Music Reviews
Kill the Lights

Tony Molina Kill the Lights

(Slumberland) Buy it from Insound Rating - 8/10

Tony Molina bids farewell to a loved one on Kill the Lights. The Bay Area singer-songwriter does like many of us do when we begin to accept a loveless shift - if you love something, set it free. It's the oldest of axioms, but also an applicable one that holds a universal meaning. Molina, ever the sensitive songwriter, has based most of his work on pithy, yet sufficiently detailed songs that dig into his self-belittling thoughts. There's usually little room for optimism on his self-titled debut, Dissed and Dismissed, and the past four years haven't done much to change his desirable outcomes. But for whatever disappointment comes his way, Molina counters the dejection with performances that are positively histrionic.

On Kill the Lights, Molina tones down those blazing guitars and revisits the dawn of the album as a self-contained art form. It has the mellower parts of Rubber Soul in its genes as it does the cornucopia of British folk that adopted more traditional American folk song forms during the sixties. It's also a commanding summation of his output, starting from his days as a member of Ovens, and how that project later informed and gave focus to his self-titled work. Though Molina isn't shy about his influences - even the production assimilates that of a mono recording - he's more focused in finding new ways to make them resonate rather than rely on carbon-copy imitations. A track like Nothing I Can Say sounds like a close study on Mr. Tambourine-era The Byrds, but even Pete Seeger couldn't be bothered to write as intricate a solo on his 12-string as Molina's once it reaches the bridge.

To be fair, a majority of Kill the Lights tricks you into believing you've heard another version of it before. The defeated, gospel-inflected Afraid to Go Outside may sound like one of John Lennon's cliched confessionals, but instead of basing the song off of a piano lead and a prominent organ, Molina incorporates a measured staccato on the guitar right we assume he's closing it as a studied, run-of-the-mill ballad. Other times, like on the whispered Before You Go, Molina follows Simon's and Garfunkel's technique of lowering their vocal range to a descending hum while he plays an intricate, finger-picked acoustic melody. It's no less haunting, though, with words that are both pleading and plaintive: "Can I stay with you before you go/ Cause' my house is not a home / We're both living so alone."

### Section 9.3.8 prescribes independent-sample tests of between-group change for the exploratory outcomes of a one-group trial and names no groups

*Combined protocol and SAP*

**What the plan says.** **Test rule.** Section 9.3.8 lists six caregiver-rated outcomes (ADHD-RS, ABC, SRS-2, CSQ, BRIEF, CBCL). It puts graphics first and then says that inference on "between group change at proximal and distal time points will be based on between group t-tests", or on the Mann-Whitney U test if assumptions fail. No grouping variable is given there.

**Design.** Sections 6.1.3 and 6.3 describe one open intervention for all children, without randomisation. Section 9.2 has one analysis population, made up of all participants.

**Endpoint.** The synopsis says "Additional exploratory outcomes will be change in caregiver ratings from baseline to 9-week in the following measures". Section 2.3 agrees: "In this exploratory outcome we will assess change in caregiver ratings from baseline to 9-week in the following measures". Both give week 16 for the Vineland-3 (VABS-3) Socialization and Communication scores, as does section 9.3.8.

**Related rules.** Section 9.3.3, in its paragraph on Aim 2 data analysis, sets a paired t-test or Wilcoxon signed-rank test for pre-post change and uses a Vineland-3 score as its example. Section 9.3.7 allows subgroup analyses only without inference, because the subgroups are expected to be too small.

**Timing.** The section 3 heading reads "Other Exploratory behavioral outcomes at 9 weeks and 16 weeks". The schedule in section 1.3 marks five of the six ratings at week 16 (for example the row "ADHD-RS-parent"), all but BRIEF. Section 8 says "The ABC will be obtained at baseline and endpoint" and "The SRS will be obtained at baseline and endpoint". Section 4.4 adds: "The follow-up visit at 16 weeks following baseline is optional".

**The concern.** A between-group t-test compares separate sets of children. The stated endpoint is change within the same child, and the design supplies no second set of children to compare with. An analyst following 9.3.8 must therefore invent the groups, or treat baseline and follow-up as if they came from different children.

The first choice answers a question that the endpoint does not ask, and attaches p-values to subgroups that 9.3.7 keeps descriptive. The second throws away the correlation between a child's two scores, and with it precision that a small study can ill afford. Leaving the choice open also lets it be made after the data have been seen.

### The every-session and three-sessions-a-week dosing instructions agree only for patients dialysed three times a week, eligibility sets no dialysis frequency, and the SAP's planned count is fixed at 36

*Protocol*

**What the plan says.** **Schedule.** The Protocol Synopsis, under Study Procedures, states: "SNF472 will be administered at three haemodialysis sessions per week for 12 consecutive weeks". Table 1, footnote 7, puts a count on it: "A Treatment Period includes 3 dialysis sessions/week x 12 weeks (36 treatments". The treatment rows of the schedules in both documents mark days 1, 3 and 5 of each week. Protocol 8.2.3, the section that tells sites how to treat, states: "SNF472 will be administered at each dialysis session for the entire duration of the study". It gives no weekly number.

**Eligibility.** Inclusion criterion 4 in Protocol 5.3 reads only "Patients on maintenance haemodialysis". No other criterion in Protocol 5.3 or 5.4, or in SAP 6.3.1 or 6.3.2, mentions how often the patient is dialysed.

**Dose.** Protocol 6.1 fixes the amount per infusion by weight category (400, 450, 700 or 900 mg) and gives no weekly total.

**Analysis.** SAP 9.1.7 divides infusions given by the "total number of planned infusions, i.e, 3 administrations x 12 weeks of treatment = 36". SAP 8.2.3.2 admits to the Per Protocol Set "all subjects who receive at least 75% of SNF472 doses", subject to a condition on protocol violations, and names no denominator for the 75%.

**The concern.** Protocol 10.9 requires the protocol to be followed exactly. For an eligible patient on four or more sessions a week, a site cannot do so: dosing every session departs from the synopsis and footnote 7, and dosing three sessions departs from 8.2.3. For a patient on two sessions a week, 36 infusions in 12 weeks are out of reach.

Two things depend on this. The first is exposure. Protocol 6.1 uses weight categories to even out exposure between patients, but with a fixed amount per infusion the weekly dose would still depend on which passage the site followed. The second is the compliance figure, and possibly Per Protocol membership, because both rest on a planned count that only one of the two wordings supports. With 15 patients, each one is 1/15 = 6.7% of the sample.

Even if Molina doesn't describe any specific accounts, he does arch the whole of Kill the Lights with a sad narrative. Leaving them as ambiguous as possible is also very characteristic of the period he evokes, where solid gold-era pop songs could take the meaning of whatever the listener felt as they heard them. But Molina surreptitiously tucks in a little of his manic side - on Give He Take You, he tries to control his temptations about seeing this unnamed person ("But I don't know if I can leave her / Though I know she'd let me down"), while on the melancholic When She Leaves his internal monologue turns almost obsessive ("When she leaves / Where am I to go?"). Even his dry, laconic vocal delivery is an instrument in itself. Comparable to Evan Dando's, who also had a proclivity for dramatic expressions in small packages, his blanket utterances can be as elementary as they are heart-wrenchingly resonant.

It's perfectly understandable to wonder why an artist like Molina would want to release only 15 minutes of music after a two-year absence. It may seem like slim pickings, but taking into account how fully-formed the songs on Kill the Lights are, there's a good reason why his patience when it comes to releasing new material can make such an integral impact to his songwriting decisions. Truthfully, Molina doesn't even care. He's an unreconcilable slacker with a flair for writing incredibly skillful songs, and he would never admit as such. Which is why Kill the Lights almost achieves the impossible - it makes a complicated formula sound so effortlessly simple. And that's not something you can do with little effort or care. [Believe the Hype]